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Italian Giant Roberto Cammarelle To Turn Pro; Can The Olympic Gold Medallist And All-Round Amateur Great Achieve Success In The Paid Ranks?



 Italian Giant Roberto Cammarelle To Turn Pro; Can The Olympic Gold Medallist And All Round Amateur Great Achieve Success In The Paid Ranks?By James Slater: While London 2012 Olympic super-heavyweight gold medallist Anthony Joshua says he will stay an amateur and shoot for more gold in Rio in 2016, the man who was closely, controversially out-pointed by the Londoner says he plans to join the pro ranks soon.

Italy’s amateur great Roberto Cammarelle, still angered and dismayed at the countback decision that went against him this past Sunday, would possibly make an exciting addition to today’s heavyweight ranks. As experienced as they come at amateur level – with a bronze, a gold and, most recently, a silver medal being claimed at Olympic games; along with a number of honours at European and world amateur level also won – Cammarelle has already shared a ring with a few recognizable pro names.

The 32-year-old 6’3,” approx 230-pound southpaw holds amateur wins over David Price and Kubrat Pulev, while he has lost to Alexander Povetkin. No doubt, once he’s climbed up the ranks at pro level, the Italian who is coached by former WBO heavyweight champ and 1984 Olympic silver medallist Francesco Damiani will look to get in there with these and other names.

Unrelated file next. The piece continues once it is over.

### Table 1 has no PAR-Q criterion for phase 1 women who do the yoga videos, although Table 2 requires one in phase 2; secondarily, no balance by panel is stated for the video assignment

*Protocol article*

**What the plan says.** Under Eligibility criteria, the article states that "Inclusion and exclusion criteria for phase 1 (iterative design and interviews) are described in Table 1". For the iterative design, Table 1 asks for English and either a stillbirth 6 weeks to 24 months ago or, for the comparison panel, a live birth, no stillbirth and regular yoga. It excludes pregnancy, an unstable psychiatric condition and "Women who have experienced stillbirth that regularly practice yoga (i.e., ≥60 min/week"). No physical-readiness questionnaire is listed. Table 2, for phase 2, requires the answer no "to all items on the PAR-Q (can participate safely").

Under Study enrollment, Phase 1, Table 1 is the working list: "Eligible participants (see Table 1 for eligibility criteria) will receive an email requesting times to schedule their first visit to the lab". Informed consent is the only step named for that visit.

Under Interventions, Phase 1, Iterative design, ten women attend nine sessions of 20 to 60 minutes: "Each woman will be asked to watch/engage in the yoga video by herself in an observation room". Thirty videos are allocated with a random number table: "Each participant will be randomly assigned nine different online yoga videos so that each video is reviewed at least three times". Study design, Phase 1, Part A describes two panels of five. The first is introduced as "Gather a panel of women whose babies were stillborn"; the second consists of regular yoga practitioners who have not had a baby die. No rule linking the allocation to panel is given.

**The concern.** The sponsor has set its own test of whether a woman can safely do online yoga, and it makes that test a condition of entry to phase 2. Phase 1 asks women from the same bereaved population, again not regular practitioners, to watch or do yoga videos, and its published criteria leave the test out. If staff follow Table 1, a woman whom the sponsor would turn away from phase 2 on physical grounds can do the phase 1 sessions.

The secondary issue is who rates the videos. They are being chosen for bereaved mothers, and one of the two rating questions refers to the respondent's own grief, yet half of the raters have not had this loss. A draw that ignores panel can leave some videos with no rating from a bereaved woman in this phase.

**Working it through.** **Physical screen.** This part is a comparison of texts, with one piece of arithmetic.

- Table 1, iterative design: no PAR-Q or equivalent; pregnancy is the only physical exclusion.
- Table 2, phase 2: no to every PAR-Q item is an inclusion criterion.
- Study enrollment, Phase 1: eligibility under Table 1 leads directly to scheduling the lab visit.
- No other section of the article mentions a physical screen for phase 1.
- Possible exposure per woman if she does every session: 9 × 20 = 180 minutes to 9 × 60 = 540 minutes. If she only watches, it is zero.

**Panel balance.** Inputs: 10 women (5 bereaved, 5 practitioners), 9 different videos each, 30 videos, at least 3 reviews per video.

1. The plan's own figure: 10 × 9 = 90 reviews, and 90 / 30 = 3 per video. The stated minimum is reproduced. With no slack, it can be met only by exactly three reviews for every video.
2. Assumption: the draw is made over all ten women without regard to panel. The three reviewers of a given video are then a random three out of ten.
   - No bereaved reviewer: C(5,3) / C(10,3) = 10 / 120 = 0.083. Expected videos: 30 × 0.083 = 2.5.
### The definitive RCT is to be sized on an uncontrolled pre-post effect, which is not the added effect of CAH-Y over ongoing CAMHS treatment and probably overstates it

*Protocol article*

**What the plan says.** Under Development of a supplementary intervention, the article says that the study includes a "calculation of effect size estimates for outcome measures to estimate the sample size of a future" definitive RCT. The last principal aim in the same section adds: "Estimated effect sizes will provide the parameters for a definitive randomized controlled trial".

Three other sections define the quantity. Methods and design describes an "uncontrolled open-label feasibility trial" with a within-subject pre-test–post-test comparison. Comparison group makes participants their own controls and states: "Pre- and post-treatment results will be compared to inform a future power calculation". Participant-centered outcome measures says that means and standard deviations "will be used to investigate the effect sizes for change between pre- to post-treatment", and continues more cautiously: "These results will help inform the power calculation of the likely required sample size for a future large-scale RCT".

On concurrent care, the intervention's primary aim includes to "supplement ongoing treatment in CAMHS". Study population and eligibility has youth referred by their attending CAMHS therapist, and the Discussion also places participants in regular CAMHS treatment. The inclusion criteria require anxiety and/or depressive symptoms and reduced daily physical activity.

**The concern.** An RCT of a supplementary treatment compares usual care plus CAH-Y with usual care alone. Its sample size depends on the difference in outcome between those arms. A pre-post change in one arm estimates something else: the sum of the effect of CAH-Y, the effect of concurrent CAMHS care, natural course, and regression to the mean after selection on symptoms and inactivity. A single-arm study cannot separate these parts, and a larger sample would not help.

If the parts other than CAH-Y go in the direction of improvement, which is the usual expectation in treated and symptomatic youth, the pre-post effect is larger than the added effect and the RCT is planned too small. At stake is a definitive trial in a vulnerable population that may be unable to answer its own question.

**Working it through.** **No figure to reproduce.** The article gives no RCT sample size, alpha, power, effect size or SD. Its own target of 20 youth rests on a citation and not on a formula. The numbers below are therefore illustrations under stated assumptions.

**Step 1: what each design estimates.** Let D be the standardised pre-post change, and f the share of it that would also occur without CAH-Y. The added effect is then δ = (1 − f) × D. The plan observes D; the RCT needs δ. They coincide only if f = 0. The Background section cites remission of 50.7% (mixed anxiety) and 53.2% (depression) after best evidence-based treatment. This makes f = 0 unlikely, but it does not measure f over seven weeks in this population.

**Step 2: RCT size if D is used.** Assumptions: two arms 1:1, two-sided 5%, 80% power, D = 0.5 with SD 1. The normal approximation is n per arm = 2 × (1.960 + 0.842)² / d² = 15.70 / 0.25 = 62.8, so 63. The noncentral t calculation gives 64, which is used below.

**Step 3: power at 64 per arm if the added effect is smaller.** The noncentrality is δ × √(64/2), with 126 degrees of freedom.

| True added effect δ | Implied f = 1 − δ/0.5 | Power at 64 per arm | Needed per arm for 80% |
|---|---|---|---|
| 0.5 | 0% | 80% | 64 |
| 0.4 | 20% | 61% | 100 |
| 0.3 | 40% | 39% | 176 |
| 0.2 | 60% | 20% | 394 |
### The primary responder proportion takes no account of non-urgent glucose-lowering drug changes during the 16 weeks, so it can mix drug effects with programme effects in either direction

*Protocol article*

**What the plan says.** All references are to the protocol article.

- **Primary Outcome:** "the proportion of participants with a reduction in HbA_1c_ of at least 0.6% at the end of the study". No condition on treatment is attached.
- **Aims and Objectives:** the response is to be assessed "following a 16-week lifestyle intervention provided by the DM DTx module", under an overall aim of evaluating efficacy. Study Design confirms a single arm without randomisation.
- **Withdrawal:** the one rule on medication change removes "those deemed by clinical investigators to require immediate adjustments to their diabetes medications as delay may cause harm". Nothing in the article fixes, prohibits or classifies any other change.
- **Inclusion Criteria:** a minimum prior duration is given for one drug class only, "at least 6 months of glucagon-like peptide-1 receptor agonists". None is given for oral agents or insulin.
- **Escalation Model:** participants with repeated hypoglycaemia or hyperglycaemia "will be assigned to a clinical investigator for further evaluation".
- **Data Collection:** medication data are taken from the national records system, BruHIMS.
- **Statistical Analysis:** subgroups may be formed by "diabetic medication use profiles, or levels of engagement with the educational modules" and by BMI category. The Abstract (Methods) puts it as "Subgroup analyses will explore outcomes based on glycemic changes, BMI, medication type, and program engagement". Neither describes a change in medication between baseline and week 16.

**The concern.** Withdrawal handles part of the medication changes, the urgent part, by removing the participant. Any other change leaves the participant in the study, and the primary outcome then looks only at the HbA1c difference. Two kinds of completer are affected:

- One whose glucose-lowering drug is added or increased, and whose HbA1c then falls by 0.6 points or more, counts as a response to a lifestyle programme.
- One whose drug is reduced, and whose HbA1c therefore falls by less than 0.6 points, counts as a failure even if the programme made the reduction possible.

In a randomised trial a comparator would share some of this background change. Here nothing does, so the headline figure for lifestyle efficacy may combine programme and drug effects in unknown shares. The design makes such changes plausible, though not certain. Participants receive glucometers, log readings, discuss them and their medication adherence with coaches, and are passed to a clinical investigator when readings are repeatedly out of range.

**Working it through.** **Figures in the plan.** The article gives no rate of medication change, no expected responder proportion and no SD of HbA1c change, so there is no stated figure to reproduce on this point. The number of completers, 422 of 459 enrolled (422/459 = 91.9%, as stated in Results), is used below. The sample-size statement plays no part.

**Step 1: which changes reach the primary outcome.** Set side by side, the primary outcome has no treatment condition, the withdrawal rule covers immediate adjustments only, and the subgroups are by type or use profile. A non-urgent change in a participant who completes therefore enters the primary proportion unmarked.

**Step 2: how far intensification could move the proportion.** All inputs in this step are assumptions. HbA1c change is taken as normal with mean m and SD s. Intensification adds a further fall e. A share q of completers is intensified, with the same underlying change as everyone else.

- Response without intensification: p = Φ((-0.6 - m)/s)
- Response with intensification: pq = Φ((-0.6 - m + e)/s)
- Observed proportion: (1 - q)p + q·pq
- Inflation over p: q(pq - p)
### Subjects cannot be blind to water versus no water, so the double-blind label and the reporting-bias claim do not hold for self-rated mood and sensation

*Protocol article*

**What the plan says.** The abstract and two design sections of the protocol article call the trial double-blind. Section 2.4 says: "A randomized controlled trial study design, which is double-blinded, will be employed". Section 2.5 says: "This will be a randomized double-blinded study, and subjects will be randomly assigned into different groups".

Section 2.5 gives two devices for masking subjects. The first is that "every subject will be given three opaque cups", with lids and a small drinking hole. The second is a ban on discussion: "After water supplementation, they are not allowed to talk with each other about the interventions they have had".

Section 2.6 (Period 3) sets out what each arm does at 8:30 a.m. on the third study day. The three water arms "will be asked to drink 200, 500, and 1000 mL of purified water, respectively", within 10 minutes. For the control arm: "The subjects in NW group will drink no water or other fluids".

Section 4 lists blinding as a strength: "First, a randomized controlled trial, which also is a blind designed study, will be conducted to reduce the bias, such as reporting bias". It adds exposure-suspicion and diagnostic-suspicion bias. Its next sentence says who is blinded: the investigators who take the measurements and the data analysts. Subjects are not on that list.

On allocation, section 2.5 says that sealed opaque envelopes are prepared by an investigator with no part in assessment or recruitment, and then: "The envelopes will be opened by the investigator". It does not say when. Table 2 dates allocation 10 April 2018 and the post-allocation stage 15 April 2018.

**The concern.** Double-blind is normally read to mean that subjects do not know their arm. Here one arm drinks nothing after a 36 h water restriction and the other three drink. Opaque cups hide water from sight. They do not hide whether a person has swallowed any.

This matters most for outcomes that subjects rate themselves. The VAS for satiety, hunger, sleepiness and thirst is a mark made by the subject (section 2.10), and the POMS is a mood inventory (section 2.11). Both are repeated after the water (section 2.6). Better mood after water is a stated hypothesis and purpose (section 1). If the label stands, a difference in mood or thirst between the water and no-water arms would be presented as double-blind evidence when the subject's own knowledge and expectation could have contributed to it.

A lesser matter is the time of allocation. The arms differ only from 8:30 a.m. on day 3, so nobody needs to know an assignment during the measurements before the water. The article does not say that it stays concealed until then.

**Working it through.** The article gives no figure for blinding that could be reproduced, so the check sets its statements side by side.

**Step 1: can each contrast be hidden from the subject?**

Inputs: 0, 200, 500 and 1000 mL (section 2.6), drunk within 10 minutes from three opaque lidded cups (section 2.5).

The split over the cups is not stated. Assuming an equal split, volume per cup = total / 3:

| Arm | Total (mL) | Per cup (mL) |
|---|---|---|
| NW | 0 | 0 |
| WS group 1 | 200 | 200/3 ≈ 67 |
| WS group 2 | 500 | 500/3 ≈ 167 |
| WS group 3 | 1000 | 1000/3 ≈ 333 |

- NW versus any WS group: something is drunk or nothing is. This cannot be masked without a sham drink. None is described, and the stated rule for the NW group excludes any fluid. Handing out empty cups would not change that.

Having a solid chin, fast hands, good power and a somewhat awkward, opponent-draining style, Cammarelle has to be given a real chance of making it as a pro. At age 32, time may not exactly be on the southpaw’s side, but heavyweights do mature later and they also last a lot longer these days. The fighter who also works as a police man in Italy will likely need a fair amount of time in which to adopt to the pro style, especially after such a long and illustrious amateur career, but I think there will be a number of top promoters eagerly trying to sign the gifted boxer/puncher.

It sure would be interesting to see Cammarelle, in a few years, tangling with the best American, British, German and Russian heavyweights – to say nothing of two legends from Ukraine. Cammarelle says he is pretty much disgusted with the Olympic decision that went against him – “This type of boxing no longer represents me and I don’t like it,” he said – and he is now planning a campaign that he hopes will lead him to professional gold.

But will Cammarelle become the next Rocky Marciano (born of Italian parents), the next Primo Carnera, or somewhere in between?